Actually, none of the above usually happens. Person to person, you simply serve another, as if you were in partnership. More peas? Fewer carrots? It’s much more matter-of-fact than you might imagine. They’re appreciative but not groveling.

Note: Some people who show up at a shelter are well dressed. Perhaps they’re temporarily unemployed, or they had a financial emergency they were unprepared to handle.

The more often you serve others in this way, the easier it becomes to do it again. You start to get the notion that there are a lot more similarities between human beings than differences. The old axiom, “There but for the grace of God, go I,” is much more true than we all often acknowledge.

4. Seek the Good in Others

Will Rogers, a political satirist, entertainer, and beloved figure in the first half of the twentieth century allegedly said, “I never met a man I didn’t like.” Many people have interpreted Will Rogers to have meant that he could find something admirable in everyone he met. So, too, can we all.

Is there a co-worker with whom you have had a nasty relationship? Is there something good about this co-worker that you can draw upon, so that you can get yourself to  say something nice to him/her at your next encounter?

Is there a neighbor with whom you have had a continuing squabble? What would it do to your relationship if you sent your neighbor a card or a brief note that said something along the lines of, “I noticed how lovely your garden was the other day, and wanted to let you know that I appreciate the work you’ve done in maintaining it.”? Too syrupy, or, pardon the expression, too flowery? Guess again.

You’re going to be on this planet for finite amount of time. Do you want to go through your life trading hostilities with people, never having the where-with-all to restore some semblance of civility to the relationship?

List five people at work or elsewhere in your life with whom you may not have a good relationship, but whom you can acknowledge. Next to each person’s name, write a dash and then what is good about them.

5. Become a Better Listener

Listening is one of people’s most underrated skills. Your ability to listen to another person, giving him or her your full and undivided attention, can be an act of spirituality, particularly if the other person needs someone to listen to him/her. In this rush-rush world, too often we want people to summarize everything they say.

There’s a running joke that if Moses came down from the mountain with the ten commandments this afternoon, the evening news cast, instead of citing all the commandments, would report only the top three.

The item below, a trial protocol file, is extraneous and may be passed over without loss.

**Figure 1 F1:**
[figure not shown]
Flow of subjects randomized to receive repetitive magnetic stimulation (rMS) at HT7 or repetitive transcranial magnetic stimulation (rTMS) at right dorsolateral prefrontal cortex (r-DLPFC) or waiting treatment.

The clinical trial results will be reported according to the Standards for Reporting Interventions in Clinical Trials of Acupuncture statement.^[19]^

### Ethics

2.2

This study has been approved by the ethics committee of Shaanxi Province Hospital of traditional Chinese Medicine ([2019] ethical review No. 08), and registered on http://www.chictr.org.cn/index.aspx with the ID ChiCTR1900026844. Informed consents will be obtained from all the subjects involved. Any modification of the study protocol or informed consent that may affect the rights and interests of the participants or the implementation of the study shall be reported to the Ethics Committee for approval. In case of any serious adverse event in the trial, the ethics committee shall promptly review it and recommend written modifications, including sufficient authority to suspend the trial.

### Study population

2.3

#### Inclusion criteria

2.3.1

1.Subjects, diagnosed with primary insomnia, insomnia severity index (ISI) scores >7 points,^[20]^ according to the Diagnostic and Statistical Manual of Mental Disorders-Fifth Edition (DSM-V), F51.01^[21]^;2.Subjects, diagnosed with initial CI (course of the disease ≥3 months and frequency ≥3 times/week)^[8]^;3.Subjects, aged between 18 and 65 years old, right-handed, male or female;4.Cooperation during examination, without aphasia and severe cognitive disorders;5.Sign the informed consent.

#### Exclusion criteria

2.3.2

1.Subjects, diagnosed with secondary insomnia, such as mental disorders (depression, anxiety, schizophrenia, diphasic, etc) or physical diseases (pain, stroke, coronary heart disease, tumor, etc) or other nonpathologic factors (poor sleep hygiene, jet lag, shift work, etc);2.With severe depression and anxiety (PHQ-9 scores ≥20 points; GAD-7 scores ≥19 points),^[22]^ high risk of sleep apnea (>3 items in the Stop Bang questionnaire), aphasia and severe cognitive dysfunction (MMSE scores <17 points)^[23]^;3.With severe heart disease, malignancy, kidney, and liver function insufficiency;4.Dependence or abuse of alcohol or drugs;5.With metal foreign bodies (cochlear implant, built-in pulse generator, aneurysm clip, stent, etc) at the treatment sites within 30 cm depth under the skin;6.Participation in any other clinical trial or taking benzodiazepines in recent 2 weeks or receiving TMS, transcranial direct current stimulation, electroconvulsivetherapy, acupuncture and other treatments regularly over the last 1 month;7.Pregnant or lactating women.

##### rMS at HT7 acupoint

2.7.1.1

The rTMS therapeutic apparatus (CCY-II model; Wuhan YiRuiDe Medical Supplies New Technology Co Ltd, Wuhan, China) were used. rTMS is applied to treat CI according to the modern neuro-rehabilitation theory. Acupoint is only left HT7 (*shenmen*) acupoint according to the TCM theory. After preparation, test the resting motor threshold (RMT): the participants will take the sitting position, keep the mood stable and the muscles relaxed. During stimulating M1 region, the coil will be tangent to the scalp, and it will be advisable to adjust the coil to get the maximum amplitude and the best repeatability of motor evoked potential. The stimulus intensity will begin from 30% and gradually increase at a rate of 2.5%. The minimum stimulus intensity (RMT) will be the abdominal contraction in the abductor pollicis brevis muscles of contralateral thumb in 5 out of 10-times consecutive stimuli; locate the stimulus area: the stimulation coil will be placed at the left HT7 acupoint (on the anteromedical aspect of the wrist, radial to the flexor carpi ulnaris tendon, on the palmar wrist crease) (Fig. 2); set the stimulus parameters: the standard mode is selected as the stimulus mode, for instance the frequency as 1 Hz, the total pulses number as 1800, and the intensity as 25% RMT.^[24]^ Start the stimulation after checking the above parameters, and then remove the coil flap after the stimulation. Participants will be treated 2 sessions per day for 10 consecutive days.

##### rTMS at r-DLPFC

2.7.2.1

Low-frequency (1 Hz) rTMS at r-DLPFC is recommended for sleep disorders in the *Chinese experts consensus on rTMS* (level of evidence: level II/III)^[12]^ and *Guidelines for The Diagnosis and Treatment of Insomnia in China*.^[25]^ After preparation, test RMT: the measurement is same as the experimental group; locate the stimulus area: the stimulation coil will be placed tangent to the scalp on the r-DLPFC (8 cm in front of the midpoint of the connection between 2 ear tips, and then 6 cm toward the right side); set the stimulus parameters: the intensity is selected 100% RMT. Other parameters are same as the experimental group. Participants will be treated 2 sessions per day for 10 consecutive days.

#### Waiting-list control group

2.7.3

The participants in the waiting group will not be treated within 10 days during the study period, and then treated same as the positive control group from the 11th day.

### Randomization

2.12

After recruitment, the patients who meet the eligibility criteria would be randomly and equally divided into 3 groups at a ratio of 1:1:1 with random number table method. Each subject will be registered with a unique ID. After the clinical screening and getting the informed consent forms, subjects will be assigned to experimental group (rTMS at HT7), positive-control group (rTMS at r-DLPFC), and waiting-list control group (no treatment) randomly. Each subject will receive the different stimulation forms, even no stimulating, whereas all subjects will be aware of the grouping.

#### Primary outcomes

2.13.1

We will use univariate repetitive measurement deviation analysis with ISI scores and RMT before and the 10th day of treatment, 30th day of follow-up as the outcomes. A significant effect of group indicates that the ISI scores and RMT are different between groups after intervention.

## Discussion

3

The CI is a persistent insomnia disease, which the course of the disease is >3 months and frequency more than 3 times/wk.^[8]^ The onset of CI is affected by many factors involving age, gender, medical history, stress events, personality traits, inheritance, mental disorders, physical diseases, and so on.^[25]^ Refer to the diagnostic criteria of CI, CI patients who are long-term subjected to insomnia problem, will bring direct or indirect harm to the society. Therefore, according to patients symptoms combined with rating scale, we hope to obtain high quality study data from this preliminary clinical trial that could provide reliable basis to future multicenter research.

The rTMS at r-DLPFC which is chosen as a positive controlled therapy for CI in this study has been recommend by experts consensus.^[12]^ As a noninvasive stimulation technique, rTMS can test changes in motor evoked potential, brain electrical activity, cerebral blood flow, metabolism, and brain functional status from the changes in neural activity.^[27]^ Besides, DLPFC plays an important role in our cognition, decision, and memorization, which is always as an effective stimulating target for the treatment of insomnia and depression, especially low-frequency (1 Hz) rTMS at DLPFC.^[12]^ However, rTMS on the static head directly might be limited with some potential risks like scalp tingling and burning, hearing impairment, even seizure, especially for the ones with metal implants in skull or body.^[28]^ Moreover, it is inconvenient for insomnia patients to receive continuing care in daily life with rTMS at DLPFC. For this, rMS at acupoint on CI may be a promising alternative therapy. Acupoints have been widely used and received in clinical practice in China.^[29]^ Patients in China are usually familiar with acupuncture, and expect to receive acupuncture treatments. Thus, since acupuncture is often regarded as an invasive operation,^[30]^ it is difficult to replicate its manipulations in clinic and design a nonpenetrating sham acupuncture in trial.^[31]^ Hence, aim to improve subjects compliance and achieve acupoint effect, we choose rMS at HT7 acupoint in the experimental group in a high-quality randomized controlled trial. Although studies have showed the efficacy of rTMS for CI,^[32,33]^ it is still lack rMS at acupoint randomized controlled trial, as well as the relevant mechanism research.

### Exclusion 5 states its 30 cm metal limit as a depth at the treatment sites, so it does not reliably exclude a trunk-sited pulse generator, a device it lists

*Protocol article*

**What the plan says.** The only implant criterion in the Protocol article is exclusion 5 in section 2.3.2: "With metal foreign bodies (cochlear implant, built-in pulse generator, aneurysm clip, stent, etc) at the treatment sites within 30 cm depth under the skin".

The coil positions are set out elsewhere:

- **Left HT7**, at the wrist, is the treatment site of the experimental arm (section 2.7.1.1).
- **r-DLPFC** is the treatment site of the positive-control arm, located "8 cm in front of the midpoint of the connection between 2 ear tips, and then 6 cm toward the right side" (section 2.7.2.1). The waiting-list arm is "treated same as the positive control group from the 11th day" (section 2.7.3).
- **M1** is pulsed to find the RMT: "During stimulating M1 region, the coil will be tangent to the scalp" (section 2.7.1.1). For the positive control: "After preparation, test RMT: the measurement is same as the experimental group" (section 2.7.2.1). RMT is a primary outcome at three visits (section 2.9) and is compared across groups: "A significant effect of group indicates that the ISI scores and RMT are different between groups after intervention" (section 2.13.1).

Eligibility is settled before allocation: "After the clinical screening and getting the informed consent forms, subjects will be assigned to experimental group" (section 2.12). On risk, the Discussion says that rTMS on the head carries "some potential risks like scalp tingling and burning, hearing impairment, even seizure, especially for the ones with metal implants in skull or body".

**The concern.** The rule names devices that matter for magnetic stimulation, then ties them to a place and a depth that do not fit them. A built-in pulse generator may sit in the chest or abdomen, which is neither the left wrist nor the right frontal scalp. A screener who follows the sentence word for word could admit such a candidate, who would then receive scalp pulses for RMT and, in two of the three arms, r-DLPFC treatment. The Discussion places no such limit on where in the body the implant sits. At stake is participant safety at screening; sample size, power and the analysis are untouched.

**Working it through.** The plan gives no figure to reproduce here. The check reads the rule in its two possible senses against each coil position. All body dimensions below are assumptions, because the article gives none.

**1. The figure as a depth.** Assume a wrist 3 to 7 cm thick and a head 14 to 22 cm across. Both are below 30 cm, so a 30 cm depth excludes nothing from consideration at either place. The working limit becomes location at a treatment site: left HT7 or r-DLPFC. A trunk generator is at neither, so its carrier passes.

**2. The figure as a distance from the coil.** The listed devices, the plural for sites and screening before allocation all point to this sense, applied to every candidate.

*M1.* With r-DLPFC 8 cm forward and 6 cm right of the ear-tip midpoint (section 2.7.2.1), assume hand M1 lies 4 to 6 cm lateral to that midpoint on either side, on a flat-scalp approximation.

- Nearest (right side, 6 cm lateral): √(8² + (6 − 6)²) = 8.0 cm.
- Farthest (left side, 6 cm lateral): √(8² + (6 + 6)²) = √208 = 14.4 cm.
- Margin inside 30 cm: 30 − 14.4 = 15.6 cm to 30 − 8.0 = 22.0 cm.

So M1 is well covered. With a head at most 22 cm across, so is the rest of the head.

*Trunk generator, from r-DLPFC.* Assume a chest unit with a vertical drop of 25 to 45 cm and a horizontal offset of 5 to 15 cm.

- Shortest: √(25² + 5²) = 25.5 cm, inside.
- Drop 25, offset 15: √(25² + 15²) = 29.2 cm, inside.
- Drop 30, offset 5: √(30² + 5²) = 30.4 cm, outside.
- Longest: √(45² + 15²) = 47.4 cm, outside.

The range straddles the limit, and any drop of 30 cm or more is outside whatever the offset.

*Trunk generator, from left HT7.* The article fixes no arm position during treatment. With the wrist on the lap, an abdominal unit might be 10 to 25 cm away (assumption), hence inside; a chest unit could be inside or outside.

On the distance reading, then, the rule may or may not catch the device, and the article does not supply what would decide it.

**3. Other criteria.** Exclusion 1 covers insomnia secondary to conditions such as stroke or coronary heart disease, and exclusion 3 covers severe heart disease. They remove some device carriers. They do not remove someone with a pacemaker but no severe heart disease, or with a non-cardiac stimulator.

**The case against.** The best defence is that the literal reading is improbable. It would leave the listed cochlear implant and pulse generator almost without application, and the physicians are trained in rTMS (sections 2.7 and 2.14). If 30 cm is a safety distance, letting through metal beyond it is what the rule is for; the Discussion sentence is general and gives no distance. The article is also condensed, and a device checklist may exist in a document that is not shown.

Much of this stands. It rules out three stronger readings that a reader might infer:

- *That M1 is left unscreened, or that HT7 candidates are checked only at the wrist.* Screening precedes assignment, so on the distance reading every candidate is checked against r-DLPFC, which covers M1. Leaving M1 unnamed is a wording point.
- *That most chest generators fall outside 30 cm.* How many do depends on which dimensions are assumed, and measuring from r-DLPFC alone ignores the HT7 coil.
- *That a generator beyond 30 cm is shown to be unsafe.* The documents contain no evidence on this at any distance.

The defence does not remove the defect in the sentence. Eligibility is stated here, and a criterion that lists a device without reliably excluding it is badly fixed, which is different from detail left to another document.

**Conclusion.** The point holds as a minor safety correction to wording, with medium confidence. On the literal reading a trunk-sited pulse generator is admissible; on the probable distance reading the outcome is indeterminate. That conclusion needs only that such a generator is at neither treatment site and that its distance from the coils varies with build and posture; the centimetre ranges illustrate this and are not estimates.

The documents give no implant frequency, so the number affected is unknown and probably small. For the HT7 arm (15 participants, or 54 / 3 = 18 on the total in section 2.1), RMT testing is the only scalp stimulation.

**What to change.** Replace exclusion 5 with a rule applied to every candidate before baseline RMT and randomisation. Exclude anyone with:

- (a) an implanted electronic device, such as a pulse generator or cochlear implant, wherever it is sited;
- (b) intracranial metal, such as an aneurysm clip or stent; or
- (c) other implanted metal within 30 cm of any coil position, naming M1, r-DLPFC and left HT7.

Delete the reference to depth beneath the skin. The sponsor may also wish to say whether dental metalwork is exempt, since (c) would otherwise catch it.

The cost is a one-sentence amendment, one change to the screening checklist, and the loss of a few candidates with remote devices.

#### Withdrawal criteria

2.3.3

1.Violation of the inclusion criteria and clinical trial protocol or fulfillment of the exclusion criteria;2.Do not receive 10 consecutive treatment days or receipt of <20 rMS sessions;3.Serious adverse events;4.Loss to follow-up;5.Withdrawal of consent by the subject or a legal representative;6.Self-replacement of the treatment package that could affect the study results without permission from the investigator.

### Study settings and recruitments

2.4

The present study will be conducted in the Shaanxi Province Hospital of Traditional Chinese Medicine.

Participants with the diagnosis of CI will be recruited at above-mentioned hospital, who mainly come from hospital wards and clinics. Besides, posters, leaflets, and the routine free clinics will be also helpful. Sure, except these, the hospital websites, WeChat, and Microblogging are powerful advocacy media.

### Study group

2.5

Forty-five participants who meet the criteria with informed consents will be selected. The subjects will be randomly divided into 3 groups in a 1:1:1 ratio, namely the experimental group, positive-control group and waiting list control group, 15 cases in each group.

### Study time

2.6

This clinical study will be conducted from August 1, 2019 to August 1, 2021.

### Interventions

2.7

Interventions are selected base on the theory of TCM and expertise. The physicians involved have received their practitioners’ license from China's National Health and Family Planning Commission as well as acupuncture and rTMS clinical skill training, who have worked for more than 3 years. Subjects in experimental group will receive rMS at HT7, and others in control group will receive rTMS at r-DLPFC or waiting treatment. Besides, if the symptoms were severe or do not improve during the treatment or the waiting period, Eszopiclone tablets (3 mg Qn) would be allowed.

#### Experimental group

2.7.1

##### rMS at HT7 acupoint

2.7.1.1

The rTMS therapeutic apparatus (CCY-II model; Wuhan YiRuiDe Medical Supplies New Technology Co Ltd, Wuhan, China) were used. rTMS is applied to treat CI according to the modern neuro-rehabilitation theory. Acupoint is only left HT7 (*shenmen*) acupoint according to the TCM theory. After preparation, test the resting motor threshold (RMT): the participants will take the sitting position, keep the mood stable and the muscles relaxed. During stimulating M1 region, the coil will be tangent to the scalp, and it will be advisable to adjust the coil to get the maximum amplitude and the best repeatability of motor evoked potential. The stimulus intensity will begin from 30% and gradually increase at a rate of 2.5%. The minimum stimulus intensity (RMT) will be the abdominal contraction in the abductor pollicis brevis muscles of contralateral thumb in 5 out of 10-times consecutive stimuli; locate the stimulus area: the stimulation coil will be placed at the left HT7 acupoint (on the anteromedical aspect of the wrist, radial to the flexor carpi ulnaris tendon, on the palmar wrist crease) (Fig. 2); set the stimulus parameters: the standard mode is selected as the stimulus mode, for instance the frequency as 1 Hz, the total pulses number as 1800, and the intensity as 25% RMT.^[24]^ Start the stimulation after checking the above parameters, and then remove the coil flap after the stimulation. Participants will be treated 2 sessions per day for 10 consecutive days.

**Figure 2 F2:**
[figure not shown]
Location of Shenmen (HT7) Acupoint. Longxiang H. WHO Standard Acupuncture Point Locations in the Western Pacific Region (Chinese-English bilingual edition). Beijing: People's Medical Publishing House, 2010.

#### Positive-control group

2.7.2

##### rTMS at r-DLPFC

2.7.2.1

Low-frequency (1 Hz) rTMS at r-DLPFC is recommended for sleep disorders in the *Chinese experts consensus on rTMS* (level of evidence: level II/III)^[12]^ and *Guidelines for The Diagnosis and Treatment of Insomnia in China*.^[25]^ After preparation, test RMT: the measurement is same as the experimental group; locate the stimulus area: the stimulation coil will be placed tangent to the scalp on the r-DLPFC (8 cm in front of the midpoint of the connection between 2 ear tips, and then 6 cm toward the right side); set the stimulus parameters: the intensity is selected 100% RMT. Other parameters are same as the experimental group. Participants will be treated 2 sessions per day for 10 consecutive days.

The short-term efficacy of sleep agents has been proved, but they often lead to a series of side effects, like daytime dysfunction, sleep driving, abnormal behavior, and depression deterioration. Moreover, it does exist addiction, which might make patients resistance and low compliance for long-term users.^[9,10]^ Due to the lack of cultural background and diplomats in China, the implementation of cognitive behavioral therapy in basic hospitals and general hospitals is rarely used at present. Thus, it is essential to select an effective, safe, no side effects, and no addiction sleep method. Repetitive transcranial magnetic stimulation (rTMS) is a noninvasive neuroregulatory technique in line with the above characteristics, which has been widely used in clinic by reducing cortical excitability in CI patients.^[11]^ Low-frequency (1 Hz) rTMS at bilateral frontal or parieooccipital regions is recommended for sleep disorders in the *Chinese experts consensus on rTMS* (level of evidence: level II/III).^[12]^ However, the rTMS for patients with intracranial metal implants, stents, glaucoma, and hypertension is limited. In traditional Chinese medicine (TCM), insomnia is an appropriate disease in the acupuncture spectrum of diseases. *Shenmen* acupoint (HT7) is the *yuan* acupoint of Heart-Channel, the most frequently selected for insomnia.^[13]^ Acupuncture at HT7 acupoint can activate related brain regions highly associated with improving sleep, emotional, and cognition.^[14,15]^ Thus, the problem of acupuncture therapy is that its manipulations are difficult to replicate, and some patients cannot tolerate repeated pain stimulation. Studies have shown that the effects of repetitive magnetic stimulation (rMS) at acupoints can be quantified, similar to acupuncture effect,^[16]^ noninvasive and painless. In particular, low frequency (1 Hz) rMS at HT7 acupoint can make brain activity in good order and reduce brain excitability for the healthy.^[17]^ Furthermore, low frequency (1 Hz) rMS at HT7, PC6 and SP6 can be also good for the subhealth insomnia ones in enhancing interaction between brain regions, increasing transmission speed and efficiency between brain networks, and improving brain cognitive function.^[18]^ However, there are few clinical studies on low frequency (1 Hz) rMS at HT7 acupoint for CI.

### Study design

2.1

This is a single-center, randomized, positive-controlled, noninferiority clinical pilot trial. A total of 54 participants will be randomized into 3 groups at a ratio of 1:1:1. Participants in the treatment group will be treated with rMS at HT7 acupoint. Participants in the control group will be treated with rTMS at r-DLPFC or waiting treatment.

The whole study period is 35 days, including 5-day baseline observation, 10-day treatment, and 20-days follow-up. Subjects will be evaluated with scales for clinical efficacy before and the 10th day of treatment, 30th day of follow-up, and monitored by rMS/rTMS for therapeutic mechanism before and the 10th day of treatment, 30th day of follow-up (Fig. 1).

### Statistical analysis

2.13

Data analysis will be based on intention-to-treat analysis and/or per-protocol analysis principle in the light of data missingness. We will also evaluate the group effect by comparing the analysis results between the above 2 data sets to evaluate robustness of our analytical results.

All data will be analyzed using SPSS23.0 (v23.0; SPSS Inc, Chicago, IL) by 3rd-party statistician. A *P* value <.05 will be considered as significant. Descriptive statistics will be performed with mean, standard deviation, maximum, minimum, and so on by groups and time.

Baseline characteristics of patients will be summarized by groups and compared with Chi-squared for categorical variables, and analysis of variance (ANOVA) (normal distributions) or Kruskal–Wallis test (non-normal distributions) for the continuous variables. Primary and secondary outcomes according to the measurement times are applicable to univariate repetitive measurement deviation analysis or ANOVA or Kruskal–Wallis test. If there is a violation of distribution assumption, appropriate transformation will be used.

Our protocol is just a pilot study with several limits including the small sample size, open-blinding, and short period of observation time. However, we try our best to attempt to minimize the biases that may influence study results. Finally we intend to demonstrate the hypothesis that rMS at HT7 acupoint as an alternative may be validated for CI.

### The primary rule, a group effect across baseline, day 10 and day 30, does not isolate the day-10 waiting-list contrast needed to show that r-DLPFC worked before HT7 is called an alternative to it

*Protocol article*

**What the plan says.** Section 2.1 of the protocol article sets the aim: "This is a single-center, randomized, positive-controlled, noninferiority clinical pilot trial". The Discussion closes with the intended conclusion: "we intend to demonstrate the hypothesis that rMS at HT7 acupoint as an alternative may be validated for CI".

Human beings have a profound need to be heard. When you give others your full and complete attention, in essence, you’re telling them that you value them as a people. All activity and concerns in your life stop as the words and emotions of another person take on paramount importance.

Consider the people in your life who have mattered the most to you and, chances are, they were the people that listened to you best. Whether it was your parents, a brother or sister, a good friend, a relative, a teacher, a coach, a coworker, a mentor, or just somebody down the street, you tend to value those who value you by listening.

In Siddhartha, by Herman Hesse, the young Siddhartha speaks about his most well-developed skills. He can listen, he can fast, and he can wait.

These talents don’t seem like much to the Western mind, but they’re handy if you want to increase the spirituality of your life. As a goal, why not to listen in earnest to one person per week in the workplace whom you would not have otherwise given such time and attention?

At home, give your significant other one good listening to per day, and I promise things will go better. Do the same with each child.

6. Judge Deeds, Not People

It’s likely that you judge things, including others, all day long. Judgment is a necessary and practical skill. After all, if you want to choose the colleges appropriate for you, friends that share similar values, and the professional, social, and civic groups that you will enjoy being a part of, you need to make some judgments.